What is cocaine?
Cocaine is made from the leaves of the coca plant, found in South America. The indigenous peoples there have been chewing its leaves for hundreds of years. It was first made into cocaine in Germany in the mid-1800s.
Cocaine is usually sold as a fine, white powder. The powder is often made up of cocaine hydrochloride salt mixed with 'fillers.' Cocaine can be snorted, smoked or injected. The powder is usually snorted but it can be dissolved in water and injected. It can also be rubbed into the gums. People make free base cocaine by heating the powder and adding a base solution. Freebase cocaine, a term often used for crack, can be smoked. Crack is a type of freebase cocaine which looks like little rocks or crystals. Crack can be smoked, or it can be mixed with water and ascorbic acid and injected.
Cocaine is a stimulant. It speeds up the central nervous system. The effects can last from 15 minutes to an hour, depending on how it is taken.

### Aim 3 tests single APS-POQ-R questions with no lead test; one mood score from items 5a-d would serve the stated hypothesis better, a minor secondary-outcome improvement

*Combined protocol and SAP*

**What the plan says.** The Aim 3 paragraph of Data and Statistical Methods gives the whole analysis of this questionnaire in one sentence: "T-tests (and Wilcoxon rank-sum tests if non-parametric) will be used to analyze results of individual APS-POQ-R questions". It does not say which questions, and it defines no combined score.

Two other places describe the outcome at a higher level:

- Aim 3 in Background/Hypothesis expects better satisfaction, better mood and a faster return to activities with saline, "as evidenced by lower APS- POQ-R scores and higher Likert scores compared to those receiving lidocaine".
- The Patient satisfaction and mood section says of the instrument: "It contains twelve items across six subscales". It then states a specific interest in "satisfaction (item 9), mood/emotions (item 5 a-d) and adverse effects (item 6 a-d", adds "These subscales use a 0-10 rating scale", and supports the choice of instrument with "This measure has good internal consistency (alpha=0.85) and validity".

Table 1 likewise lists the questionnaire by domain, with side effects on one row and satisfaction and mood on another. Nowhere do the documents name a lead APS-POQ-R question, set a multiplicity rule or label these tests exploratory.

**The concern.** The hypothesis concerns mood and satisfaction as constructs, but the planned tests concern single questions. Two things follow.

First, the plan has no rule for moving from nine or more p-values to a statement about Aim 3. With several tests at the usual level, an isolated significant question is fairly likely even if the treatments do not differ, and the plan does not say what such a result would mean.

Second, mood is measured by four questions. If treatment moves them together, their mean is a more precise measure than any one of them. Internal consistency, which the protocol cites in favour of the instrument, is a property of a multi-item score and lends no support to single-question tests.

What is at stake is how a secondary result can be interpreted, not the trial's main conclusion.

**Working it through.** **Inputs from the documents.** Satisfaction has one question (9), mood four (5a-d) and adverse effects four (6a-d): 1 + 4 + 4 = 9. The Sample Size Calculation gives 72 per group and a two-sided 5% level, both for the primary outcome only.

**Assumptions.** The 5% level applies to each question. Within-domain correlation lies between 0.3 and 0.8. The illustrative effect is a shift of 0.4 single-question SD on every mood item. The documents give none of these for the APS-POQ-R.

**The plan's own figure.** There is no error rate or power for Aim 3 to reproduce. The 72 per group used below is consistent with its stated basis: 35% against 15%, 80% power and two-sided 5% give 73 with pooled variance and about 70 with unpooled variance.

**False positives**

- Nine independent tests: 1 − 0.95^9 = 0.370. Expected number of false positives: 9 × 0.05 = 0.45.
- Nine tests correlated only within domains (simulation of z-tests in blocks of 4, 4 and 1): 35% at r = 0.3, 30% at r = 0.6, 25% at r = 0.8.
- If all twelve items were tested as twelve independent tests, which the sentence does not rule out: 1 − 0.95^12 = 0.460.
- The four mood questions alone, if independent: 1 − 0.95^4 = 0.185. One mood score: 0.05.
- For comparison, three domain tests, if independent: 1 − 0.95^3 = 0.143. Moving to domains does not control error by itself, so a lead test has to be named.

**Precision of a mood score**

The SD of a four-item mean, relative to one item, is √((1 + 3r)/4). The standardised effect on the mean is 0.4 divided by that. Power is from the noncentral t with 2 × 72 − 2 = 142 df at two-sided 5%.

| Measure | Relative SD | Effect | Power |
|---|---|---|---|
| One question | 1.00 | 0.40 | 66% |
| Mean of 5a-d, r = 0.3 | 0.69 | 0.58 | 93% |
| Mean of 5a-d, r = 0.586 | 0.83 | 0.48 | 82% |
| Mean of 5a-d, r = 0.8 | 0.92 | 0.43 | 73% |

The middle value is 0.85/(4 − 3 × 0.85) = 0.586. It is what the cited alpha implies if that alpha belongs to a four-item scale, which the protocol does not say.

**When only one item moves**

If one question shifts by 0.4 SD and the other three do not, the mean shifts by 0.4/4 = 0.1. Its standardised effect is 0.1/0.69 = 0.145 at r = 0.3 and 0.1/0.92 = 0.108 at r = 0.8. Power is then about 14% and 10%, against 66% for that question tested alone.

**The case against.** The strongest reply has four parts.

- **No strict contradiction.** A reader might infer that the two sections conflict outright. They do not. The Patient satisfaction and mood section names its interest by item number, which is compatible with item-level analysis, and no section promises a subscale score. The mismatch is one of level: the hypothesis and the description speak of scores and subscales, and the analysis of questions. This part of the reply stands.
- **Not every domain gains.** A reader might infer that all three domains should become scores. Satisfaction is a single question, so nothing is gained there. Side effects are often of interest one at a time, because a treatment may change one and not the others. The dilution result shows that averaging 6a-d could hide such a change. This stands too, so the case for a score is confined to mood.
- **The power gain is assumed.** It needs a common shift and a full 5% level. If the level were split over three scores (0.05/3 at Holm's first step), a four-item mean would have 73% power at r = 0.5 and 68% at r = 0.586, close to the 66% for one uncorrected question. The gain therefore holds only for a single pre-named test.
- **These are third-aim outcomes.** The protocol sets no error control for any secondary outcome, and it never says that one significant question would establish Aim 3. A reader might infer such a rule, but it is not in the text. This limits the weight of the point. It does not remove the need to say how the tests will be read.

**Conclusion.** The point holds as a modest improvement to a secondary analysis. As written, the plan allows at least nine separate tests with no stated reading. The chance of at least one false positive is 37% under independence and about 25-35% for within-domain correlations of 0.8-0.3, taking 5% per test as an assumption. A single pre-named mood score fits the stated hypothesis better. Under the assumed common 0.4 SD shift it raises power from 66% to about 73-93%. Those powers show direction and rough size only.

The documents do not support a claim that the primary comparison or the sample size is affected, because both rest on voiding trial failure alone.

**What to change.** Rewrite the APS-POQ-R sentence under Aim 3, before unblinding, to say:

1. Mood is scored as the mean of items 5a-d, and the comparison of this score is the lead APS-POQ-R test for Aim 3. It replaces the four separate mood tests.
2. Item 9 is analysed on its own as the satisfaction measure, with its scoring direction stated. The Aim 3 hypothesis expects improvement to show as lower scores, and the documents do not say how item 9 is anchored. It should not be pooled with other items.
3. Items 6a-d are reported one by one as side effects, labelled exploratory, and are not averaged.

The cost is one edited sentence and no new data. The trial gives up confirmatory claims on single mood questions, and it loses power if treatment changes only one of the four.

- more alert and confident
- lots of energy
- feel happy, content, euphoric
- strong sexual feelings
- feel anxious, threatened, paranoid
- large pupils
- increase in breathing, heart rate and blood pressure
- not hungry
- shaking, tremors, convulsions, twitching (with larger doses)
- risk of blood borne diseases such as HIV and hepatitis C (from sharing needles or pipes)
- feel like bugs are crawling under or on the skin (formication)
- see things that aren't there (hallucinations)
- hear things that aren't there (auditory hallucinations)
- believe something that is not true (paranoid delusions)
- irregular heart beat or high blood pressure
- depressed and thinking about suicide
- poor memory and attention
- stuffy or runny, chapped or bleeding nose; holes in the wall that separates the nostrils (from snorting)
- a mild, moderate to severe substance use disorder
- increased risk of developing Parkinson's disease
People who share needles to inject cocaine are at a high risk of getting diseases such as:
- hepatitis c (liver disease)
- HIV and other blood borne diseases
- infection of the heart lining and valves
- skin infections and abscesses
- lung or kidney disease
- collapsed veins (from injecting)